If you’re anything like me, you keep buying new writing books, hoping THIS one will provide the magic key and unlock the door to those powerful stories you know are brewing inside. It’s rather like buying new makeup in the hopes it’ll make you prettier. The latest cosmetics might make slight changes, but the face staring back in the mirror is still the same one.
So what besides plastic surgery (or manuscript surgery) will effect wholesale changes in the way you look (or write)? In writing I believe these changes come about gradually, slowly, and often imperceptibly. After each seminar, book, or critique, I gain new insights. Over time, these accumulate until they become part of my writer’s repertoire.
One day all of these bits of wisdom become so ingrained that they flow naturally. I’m starting to get to that place, but still have a long way to go. Recently, I was excited to read about some tricks for the writer’s toolbox in Word Magic for Writers by Cindy Rogers. Actually, they weren’t new, but it was cool to learn the official names for techniques I already use instinctively.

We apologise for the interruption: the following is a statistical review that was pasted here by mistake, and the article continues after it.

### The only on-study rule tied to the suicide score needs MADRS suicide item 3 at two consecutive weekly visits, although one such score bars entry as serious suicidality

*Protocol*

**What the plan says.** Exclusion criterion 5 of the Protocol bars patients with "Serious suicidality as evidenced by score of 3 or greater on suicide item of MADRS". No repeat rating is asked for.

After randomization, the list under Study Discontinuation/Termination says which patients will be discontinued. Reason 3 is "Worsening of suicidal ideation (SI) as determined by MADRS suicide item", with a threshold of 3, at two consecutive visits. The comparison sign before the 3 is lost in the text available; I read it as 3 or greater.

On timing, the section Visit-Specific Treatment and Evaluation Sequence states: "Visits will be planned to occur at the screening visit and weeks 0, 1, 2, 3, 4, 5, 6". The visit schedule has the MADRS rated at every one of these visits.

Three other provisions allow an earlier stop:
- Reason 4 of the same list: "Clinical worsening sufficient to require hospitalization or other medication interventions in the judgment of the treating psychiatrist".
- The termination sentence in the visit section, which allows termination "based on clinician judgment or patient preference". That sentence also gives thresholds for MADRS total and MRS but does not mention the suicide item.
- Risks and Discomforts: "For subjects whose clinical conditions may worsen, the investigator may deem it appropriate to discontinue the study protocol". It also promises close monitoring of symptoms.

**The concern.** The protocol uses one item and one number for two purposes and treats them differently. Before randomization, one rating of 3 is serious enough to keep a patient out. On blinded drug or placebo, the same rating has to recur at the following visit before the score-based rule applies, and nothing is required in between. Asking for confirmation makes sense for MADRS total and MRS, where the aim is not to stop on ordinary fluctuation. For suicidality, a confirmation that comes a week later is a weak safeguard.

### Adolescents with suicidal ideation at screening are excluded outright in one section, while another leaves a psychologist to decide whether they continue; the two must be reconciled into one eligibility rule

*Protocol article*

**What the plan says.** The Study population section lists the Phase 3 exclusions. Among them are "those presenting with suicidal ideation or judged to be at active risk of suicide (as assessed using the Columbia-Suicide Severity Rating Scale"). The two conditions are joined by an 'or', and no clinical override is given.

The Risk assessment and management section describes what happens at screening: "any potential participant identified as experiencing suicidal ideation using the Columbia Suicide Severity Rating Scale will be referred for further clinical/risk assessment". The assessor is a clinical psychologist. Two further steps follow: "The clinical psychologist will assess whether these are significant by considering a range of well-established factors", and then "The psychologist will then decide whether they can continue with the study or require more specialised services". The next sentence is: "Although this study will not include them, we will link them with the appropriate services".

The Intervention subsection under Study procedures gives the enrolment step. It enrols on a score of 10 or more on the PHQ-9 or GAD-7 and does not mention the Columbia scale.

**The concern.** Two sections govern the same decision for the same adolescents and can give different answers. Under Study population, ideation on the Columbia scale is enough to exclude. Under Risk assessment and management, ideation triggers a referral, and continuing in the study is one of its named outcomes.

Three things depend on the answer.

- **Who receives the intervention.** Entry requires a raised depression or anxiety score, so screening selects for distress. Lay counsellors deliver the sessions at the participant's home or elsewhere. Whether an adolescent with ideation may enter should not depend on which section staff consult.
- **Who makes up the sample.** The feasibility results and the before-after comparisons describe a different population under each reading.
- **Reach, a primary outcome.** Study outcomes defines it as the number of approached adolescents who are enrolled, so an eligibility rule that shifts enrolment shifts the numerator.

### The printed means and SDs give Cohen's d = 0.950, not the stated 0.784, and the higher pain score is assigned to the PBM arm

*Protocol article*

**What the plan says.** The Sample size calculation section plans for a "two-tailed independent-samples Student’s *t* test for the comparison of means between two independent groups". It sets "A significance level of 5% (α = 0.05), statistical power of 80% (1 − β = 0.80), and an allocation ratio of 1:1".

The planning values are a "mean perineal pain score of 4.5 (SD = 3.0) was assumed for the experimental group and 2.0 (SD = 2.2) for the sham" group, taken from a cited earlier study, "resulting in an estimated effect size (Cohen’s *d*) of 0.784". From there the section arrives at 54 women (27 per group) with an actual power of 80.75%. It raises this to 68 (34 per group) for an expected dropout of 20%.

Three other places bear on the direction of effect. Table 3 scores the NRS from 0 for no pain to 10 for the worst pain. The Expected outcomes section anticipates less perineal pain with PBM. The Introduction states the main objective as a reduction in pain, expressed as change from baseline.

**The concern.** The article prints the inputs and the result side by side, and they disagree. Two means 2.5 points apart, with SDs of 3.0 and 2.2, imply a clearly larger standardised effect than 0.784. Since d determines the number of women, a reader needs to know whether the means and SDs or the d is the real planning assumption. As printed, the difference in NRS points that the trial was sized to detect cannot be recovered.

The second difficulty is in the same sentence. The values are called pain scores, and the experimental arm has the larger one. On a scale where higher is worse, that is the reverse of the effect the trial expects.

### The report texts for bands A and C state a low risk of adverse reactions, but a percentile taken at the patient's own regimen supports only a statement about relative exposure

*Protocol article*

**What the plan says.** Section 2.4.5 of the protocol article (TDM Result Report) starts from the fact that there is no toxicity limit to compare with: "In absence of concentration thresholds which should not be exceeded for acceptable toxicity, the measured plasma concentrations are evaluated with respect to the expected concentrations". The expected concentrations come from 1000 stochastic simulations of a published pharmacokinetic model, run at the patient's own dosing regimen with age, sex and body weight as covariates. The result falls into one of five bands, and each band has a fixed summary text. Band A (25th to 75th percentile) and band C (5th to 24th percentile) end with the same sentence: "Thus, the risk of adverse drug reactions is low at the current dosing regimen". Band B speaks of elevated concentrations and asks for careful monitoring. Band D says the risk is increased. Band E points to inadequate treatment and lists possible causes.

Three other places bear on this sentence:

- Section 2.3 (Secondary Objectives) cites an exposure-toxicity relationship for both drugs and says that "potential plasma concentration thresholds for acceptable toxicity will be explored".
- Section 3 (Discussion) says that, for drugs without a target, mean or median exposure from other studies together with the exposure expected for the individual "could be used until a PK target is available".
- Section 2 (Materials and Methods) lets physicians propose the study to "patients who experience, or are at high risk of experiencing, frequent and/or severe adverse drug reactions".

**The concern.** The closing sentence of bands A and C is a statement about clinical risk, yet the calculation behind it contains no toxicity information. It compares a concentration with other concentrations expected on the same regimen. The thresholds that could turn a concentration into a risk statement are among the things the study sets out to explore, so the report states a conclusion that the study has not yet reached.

For example, asyndeton is a list with only commas, with no conjunction. Rogers makes the point that lists like this not only emphasize, but also indicate that the list is ongoing.
Aha! A light bulb went off.
I have a critique partner who likes to make lists like this, but I often insert “and” instinctively. Now I know why. She’s using the technique incorrectly. Her lists aren’t ongoing, nor do they need to be emphasized. She’ll often do it for mundane, unimportant details, yet skip it when it might serve to emphasize a more important list.
Creating a list without using a comma says “Look at me. Pay attention.” Sometimes it feels like literary pretension. And doing it too frequently spoils the effect. It’s like a dash of salt–perfect in tiny amounts, overwhelming if overused.